HP has agreed to buy Teradici, a maker of software that boosts the performance of virtual desktops. The computer maker said the acquisition would lead to higher-performing hosted desktops for customers with remote workers doing computing-intensive tasks.
HP announced the deal this week and expected to close the transaction before the end of the year. The company did not disclose financial terms.
Teradici is known for its PC over IP (PCoIP) protocol, which delivers virtual desktops for high-performance uses, like CAD and 3D rendering. Based in Burnaby, B.C., Canada, the company has partnered with cloud vendors like AWS, Google Cloud and Microsoft Azure, and virtual desktop providers like VMware and Amazon WorkSpaces.
HP said it would combine Teradici's technology with HP's ZCentral Remote Boost software, which provides remote access to physical workstations. Engineers, animators and video editors could use the combined product to access their desktops using a PC, Mac, iPad or Android tablet.
HP expects the deal to help it capture a share of the projected growth in the remote desktop market. Research firm Knowledge Sourcing Intelligence predicts the market will expand by 15.7% a year through 2026, driven partly by hybrid work. According to a PricewaterhouseCoopers survey, 55% of employees intend to work from home at least three days a week.
"[Teradici] will expand our addressable market, and meet growing customer needs for more mobile, flexible and secure computing solutions," said Alex Cho, an HP president.
Enterprise Strategy Group analyst Mark Bowker said the move positions HP to benefit from the upcoming release of Microsoft's desktop as a service, Windows 365. Bowker said he believes many HP customers will consider the Microsoft product to support remote workers.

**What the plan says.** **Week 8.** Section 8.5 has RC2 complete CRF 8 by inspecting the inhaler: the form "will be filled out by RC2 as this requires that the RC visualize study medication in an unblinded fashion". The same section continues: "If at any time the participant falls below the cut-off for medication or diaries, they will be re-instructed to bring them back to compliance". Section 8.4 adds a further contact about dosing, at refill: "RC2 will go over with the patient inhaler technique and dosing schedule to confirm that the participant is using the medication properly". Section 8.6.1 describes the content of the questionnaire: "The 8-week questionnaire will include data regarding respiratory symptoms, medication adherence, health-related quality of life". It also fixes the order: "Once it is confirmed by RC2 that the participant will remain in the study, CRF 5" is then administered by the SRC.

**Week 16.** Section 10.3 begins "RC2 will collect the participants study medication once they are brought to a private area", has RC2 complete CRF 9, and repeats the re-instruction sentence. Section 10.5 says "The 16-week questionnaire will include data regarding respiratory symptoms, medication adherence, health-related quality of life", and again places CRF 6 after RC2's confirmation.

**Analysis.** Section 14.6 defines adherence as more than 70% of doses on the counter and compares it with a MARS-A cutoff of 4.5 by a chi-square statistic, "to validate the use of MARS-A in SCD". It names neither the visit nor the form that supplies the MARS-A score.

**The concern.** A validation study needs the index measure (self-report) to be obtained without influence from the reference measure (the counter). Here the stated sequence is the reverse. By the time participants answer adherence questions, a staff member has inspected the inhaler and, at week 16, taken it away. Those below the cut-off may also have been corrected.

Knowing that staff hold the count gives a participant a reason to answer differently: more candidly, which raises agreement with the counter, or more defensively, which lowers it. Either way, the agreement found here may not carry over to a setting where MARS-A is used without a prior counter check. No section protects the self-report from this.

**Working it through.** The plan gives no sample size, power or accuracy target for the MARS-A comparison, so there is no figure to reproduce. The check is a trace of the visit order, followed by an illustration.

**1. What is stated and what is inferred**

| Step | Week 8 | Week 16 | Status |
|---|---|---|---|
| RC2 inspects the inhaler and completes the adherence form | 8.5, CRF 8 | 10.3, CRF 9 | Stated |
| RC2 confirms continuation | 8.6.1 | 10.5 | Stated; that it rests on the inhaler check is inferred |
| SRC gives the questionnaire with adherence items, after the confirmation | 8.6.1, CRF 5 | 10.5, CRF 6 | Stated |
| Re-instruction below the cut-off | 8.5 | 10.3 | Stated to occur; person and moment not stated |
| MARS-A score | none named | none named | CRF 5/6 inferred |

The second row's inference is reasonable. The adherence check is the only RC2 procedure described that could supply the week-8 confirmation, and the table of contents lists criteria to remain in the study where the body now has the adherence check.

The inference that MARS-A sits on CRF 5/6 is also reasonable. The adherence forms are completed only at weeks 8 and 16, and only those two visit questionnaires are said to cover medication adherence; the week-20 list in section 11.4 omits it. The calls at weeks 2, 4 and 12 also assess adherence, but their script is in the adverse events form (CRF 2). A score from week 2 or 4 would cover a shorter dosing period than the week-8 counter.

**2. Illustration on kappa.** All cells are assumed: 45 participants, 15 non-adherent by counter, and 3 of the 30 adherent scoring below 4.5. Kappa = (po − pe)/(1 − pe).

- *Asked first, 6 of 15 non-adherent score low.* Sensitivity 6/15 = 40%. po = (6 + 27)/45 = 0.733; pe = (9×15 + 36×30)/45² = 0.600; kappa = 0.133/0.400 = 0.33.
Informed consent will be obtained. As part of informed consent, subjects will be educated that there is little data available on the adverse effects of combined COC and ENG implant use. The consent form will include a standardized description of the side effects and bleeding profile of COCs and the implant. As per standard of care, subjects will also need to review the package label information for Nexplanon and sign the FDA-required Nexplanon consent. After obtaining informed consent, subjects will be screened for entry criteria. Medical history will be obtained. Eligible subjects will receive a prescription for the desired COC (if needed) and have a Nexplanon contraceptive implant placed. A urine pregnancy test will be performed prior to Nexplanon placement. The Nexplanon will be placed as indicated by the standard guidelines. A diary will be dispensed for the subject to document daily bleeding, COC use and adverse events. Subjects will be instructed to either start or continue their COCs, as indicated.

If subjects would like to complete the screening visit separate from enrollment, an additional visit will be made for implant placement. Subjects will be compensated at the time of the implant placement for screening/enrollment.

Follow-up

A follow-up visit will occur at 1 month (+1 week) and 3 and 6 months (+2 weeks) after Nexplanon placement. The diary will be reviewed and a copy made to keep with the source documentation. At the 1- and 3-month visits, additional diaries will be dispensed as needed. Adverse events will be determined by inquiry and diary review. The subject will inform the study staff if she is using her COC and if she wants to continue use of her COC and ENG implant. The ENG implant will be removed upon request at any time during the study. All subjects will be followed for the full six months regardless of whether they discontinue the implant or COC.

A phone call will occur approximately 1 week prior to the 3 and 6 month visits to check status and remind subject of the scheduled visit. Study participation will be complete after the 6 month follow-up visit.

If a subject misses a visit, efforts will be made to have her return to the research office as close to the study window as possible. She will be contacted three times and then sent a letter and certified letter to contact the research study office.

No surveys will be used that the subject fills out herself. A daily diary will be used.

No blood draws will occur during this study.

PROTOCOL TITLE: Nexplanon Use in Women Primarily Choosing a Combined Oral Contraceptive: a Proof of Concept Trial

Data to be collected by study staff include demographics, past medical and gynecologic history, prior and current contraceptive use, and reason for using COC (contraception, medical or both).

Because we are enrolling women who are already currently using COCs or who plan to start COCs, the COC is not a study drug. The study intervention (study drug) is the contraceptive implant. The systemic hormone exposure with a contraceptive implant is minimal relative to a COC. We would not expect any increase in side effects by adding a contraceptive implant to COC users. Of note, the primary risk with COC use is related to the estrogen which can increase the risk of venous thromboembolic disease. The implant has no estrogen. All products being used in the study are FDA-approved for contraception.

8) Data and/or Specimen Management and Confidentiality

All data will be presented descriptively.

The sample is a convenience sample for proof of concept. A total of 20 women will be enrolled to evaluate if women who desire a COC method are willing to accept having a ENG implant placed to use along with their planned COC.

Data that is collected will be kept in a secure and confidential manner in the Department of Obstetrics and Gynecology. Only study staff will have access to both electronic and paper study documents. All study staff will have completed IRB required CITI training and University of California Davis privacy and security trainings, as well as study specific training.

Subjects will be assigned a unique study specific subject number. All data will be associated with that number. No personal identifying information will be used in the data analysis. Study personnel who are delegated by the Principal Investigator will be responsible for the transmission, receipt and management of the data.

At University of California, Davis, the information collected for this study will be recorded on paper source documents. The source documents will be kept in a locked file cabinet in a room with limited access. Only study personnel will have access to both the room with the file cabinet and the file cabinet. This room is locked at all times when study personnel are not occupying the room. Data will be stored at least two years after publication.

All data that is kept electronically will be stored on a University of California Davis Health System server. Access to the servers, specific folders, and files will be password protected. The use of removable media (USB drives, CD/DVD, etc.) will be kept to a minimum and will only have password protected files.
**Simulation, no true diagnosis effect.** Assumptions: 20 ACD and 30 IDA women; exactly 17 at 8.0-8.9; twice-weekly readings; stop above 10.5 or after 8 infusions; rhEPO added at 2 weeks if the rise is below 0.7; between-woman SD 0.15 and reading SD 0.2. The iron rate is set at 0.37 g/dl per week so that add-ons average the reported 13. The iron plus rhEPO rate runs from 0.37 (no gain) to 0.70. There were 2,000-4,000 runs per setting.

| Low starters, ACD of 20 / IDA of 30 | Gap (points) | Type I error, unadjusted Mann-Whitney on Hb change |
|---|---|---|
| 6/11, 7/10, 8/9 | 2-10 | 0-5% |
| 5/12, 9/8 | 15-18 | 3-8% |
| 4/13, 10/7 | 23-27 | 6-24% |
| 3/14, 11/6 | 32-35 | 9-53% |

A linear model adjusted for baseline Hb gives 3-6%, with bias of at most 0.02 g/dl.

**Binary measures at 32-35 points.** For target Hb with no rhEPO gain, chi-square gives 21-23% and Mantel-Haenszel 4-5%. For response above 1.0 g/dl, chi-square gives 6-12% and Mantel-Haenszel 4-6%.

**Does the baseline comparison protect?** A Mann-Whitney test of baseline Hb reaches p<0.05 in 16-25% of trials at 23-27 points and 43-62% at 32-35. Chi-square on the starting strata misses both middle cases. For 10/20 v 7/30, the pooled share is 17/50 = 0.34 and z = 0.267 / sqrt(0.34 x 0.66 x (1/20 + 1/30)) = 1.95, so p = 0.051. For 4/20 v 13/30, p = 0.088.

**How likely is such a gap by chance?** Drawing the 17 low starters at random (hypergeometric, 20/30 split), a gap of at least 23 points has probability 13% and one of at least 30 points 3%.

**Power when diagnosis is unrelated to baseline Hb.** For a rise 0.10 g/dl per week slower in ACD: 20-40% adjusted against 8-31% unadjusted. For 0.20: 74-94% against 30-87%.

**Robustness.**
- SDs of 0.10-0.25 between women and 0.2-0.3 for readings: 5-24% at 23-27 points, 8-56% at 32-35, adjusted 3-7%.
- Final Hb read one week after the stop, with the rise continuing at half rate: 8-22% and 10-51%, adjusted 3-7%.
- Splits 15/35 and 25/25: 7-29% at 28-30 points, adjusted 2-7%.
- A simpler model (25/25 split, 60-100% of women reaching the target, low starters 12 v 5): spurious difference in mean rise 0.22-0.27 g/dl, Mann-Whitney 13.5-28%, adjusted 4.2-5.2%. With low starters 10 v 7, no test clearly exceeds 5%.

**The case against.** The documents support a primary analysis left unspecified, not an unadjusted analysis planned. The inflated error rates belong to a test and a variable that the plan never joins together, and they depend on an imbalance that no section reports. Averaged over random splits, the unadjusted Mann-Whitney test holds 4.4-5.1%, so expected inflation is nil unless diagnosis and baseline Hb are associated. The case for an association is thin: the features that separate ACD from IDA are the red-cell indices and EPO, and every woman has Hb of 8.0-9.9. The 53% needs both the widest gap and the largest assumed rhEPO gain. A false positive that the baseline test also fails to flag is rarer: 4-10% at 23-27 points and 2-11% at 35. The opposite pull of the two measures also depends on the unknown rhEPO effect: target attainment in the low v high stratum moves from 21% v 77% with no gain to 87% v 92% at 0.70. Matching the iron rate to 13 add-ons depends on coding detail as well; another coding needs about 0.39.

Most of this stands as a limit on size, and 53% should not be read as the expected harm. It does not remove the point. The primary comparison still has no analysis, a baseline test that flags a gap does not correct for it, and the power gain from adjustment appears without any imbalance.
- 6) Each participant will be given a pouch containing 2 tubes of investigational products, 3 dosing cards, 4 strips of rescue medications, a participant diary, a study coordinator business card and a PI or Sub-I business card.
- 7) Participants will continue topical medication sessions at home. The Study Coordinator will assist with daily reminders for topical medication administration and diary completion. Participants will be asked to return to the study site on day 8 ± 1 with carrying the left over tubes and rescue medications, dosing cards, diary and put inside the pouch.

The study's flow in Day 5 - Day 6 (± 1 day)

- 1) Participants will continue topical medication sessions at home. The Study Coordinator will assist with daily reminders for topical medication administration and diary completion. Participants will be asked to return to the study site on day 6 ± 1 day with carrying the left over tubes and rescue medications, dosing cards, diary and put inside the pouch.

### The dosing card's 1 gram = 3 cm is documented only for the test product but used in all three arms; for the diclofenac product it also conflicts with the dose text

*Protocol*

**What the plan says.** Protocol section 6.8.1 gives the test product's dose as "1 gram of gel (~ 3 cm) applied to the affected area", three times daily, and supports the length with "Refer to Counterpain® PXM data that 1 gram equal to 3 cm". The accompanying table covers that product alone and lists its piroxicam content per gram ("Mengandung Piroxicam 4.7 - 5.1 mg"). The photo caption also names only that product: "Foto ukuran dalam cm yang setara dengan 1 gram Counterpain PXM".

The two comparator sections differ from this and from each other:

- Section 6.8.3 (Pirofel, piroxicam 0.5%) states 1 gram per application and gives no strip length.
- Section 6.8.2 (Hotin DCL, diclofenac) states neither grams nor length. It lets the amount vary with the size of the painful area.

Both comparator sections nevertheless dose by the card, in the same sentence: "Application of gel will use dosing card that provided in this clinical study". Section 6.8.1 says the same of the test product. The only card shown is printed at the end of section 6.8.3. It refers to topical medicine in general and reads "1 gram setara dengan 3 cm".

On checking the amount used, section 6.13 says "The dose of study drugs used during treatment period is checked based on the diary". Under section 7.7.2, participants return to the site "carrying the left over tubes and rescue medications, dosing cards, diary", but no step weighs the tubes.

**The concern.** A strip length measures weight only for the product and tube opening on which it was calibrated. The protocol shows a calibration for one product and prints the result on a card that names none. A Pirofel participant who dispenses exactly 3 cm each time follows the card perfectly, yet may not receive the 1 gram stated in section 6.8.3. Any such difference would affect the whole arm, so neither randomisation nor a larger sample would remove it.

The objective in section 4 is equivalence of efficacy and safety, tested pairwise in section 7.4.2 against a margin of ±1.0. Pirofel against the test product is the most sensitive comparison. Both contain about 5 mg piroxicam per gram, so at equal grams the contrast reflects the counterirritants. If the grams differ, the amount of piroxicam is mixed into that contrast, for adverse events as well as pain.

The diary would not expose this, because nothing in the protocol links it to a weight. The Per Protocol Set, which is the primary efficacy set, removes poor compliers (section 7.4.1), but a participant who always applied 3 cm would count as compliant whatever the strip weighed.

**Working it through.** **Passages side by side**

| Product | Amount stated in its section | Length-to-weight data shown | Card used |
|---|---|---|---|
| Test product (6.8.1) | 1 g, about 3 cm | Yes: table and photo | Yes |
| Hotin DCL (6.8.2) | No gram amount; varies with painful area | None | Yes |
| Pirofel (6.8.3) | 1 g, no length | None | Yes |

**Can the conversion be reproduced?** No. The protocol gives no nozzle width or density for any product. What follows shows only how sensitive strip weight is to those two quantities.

"They can take an HP endpoint with Teradici PCoIP, connect it to Windows 365 and optimize the experience," Bowker said.
Florida Atlantic University is one of Teradici's customers. The college uses the PCoIP protocol to provide students with remote access to 3D apps. Mahesh Neelakanta, the university's director of technical services, said he saw the acquisition as a positive.
"I do think that HP would bring fresh perspective, money and vision in a field that is filling up fast with competitors," he said.
Neelakanta added that he would like to see HP improve Teradici's protocol service by delivering it to a browser running a virtual desktop, rather than through a separate client.
Mike Gleason is a reporter covering unified communications and collaboration tools. He previously covered communities in the MetroWest region of Massachusetts for the Milford Daily News, Walpole Times, Sharon Advocate and Medfield Press. He has also worked for newspapers in central Massachusetts and southwestern Vermont and served as a local editor for Patch. He can be found on Twitter at @MGleason_TT.